After weeks of waiting for Kanye West’s highly anticipated Donda album, the project was finally released on August 29, 2021. Containing 27 songs, the alum has a run time of 1 hour and 49 minutes. While some feel that Donda didn’t live up to the hype that surrounded it, others feel like it’s a masterpiece that accurately puts Kanye’s genius on display. Either way, however, the album has so many songs that it can be a bit overwhelming, but there are several songs that really stand out above the rest. No matter how you feel about Kanye, it’s impossible not to admit that he knows a thing or two when it comes to creating memorable songs. Here are the five best songs from Donda.
Boasting a feature from the legendary rapper Jay-Z, “Jail” was probably one of the most heavily anticipated songs from the album. Needless to say, Jay-Z and Kanye didn’t disappoint. After years of what appeared to be a soured relationship between the two, fans were excited to hear the men on one track. They both clearly understood the assignment and the song is catchy without being corny. On top of that, there is a level of honesty in Kanye’s verse that is refreshing to hear given all of the things he’s publically endured over the last few years. Many people are hoping that this collaboration will be the first of many to come. In fact, there’s already been some talk that a sequel to Watch the Throne could be in the works.
2. Off The Grid
As a true creator, Kanye has always understood the power of collaboration, and he has never shied away from using features on his albums. “Off the Grid” is a great example of what can happen when talented artists come together and put their best foot forward. Featuring verses from Playboy Carti and Fivio Foreign (both of whom absolutely killed it), “Off the Grid” has a fun hook, but also has very solid verses. On the song, Kanye brings his usual level of confidence as he raps, “I gotta make sure they know who they messin’ with/I gotta tell ’em sorry, they too delicate/I gotta stay with God where the blessings is/I ain’t deliverin’ Heavenly messages just for the hell of it”.
3. Jesus Lord
One of the things that have made Kanye so successful over the years is the fact that he’s always been very versatile. While lots of artists tend to primarily stick to one type of song, Kanye has never been afraid to change lanes and along the way he’s shown that he can rap about practically anything. “Jesus Lord” is reminiscent of Kanye’s College Dropout days and the song touches on some very powerful subjects.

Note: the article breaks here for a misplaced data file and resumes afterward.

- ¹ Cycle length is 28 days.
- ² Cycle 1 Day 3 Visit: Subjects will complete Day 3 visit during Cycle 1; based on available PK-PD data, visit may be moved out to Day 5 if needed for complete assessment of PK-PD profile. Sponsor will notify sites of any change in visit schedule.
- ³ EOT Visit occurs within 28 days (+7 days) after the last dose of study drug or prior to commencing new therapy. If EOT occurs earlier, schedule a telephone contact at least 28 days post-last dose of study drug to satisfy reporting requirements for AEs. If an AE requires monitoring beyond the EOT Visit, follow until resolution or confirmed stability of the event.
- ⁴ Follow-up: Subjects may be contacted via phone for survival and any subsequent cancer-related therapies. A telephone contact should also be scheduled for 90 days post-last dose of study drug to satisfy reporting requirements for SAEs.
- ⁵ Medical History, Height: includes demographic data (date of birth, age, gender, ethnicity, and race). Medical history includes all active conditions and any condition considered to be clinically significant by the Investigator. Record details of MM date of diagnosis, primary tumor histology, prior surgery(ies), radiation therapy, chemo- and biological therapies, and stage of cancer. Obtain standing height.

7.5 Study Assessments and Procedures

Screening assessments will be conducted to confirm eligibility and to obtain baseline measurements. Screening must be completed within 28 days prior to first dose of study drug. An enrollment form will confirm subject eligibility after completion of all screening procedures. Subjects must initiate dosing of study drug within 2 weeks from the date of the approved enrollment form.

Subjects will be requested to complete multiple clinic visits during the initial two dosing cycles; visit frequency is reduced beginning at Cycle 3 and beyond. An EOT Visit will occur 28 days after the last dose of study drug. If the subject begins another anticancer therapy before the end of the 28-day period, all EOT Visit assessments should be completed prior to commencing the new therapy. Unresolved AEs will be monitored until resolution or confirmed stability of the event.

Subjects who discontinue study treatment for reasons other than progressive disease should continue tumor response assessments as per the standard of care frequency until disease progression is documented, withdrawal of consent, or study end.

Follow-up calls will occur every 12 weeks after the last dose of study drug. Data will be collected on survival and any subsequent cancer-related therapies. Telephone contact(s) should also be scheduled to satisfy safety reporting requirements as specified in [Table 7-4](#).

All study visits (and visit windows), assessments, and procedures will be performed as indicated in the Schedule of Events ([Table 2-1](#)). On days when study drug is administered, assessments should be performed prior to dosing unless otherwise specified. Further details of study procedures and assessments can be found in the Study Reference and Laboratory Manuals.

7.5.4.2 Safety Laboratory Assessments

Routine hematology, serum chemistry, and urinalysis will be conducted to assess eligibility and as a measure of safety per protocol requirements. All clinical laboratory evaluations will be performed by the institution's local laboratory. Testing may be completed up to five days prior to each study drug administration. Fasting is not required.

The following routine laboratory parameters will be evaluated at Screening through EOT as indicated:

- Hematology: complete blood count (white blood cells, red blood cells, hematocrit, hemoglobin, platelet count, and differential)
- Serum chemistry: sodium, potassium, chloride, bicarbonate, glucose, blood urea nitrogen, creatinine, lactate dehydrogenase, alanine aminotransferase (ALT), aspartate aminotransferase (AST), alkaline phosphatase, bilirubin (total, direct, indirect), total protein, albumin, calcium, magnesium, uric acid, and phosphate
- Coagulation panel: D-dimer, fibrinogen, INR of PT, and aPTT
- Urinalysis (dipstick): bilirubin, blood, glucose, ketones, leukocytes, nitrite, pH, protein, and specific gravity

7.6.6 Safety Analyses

In the first verse, Kanye raps, “God got you, the devil’s watchin’, he just peekin’ in/I know I madе a promise that I’d never let the reaper in (Jesus)/But lately, I’ve been losin’ all my deepest friends (Lord)/And lately, I’ve been swimmin’ on the deepest end/ It’s just drugs, it ain’t no hugs, it ain’t no love there”. The level of vulnerability he displays on the track is a powerful reminder of the fact that Kanye is still just. a person like the rest of us.
As the song continues, Kanye touches on subjects such as poverty, violence, and teen pregnancy. His ability to weave in elements of storytelling while still keeping the lyrics tight is something that lots of artists aren’t able to do.
4. Heaven and Hell
“Heaven and Hell” is short and sweet. Even though all of the features on Donda were pretty impressive, it’s nice to see Kanye West shine on his own. His flow is energetic without being sporadic, and he sounds like what many people would consider “the old Kanye”. That said, he also mixes in lots of references to God which is something he’s started to do more in recent years.
With features from The Weeknd and Lil Baby, Kanye definitely struck gold with this one. Surprisingly, though, for a song named “Hurricane” the track is relatively calm. Kanye’s verse is full of the confidence he’s known for, but it also blends in moments of vulnerability that are present in other parts of the album. In his verse, Kanye says, “It’s a lot to digest when your life always movin’/Architectural Digest, but I needed home improvement/Sixty-million-dollar home, never went home to it”. He also alludes to the pain that comes with being judged and the harsh realities that come with telling the truth.